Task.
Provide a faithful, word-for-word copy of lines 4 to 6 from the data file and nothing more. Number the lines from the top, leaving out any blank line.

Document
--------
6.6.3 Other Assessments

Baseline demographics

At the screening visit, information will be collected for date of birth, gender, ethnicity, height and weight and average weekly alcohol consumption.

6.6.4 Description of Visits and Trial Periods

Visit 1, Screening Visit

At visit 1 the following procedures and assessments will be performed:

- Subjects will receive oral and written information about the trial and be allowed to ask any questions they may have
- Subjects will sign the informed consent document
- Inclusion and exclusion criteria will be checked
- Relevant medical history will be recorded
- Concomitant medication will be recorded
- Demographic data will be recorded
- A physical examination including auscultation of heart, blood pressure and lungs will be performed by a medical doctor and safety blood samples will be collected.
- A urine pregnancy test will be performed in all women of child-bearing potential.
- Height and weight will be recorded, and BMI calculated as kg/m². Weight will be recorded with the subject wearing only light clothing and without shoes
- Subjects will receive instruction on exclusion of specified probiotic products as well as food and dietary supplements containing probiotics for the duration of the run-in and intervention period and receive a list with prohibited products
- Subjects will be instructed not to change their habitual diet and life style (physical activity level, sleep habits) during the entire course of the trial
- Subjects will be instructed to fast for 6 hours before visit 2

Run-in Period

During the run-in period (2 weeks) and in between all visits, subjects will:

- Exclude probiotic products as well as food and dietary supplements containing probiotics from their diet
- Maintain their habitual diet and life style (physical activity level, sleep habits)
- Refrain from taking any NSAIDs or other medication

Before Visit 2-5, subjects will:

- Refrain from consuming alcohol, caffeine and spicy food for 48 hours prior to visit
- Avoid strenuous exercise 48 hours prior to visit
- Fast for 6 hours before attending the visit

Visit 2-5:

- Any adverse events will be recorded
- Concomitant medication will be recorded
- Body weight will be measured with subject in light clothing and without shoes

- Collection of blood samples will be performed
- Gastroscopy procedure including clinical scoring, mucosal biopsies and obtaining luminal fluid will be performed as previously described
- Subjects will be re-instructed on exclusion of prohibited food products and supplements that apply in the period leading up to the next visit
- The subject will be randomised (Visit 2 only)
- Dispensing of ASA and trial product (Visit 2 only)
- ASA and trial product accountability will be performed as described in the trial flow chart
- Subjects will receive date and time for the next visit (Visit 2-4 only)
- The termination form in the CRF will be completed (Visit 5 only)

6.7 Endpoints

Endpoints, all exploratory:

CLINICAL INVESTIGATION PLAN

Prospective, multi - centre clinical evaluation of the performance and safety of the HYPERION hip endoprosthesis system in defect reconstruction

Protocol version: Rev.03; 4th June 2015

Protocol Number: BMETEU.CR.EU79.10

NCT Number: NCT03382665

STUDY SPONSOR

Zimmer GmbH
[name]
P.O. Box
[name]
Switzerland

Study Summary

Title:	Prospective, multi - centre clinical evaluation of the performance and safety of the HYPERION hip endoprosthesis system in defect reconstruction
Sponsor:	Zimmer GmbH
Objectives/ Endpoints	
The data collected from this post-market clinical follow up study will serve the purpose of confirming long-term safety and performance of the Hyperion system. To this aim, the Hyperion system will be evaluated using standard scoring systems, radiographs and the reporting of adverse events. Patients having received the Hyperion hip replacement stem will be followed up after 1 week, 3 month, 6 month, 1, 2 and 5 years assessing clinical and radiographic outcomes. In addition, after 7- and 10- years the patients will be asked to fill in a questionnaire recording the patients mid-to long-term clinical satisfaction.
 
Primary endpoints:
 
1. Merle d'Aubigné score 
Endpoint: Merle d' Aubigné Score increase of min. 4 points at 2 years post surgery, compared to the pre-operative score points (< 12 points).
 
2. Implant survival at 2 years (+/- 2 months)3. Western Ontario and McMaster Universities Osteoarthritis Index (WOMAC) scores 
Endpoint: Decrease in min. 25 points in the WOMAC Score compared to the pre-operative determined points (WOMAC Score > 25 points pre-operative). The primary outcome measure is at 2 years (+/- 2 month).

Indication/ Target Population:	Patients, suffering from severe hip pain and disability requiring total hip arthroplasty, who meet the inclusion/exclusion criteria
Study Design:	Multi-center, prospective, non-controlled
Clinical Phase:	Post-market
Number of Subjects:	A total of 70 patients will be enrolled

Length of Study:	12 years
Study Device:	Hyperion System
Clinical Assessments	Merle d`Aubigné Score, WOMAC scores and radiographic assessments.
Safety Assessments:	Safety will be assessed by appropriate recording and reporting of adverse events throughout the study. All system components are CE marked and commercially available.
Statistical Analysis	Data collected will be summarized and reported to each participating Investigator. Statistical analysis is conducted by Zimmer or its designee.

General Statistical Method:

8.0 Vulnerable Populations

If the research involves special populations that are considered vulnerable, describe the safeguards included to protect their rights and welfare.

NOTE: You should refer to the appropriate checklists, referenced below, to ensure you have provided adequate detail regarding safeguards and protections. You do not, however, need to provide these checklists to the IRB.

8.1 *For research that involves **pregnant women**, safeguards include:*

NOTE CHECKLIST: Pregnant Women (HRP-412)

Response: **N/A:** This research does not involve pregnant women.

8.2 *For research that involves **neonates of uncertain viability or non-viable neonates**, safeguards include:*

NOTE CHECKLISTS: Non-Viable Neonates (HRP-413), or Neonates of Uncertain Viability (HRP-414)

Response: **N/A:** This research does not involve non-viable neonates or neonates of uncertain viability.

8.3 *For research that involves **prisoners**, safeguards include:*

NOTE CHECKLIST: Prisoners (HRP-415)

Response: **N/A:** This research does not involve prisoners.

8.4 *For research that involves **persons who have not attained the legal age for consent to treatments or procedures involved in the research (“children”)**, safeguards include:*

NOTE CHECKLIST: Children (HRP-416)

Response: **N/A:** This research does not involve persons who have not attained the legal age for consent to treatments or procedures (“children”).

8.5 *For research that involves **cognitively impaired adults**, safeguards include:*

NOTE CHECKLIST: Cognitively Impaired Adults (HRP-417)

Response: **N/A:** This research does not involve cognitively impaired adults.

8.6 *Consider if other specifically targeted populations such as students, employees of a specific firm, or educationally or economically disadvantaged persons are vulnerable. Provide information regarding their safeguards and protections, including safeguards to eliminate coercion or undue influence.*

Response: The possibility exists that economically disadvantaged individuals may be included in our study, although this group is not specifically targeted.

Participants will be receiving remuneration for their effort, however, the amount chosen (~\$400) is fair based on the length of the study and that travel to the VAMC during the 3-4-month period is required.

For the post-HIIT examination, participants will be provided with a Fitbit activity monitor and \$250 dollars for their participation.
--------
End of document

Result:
6.6.4 Description of Visits and Trial Periods

Visit 1, Screening Visit

At visit 1 the following procedures and assessments will be performed: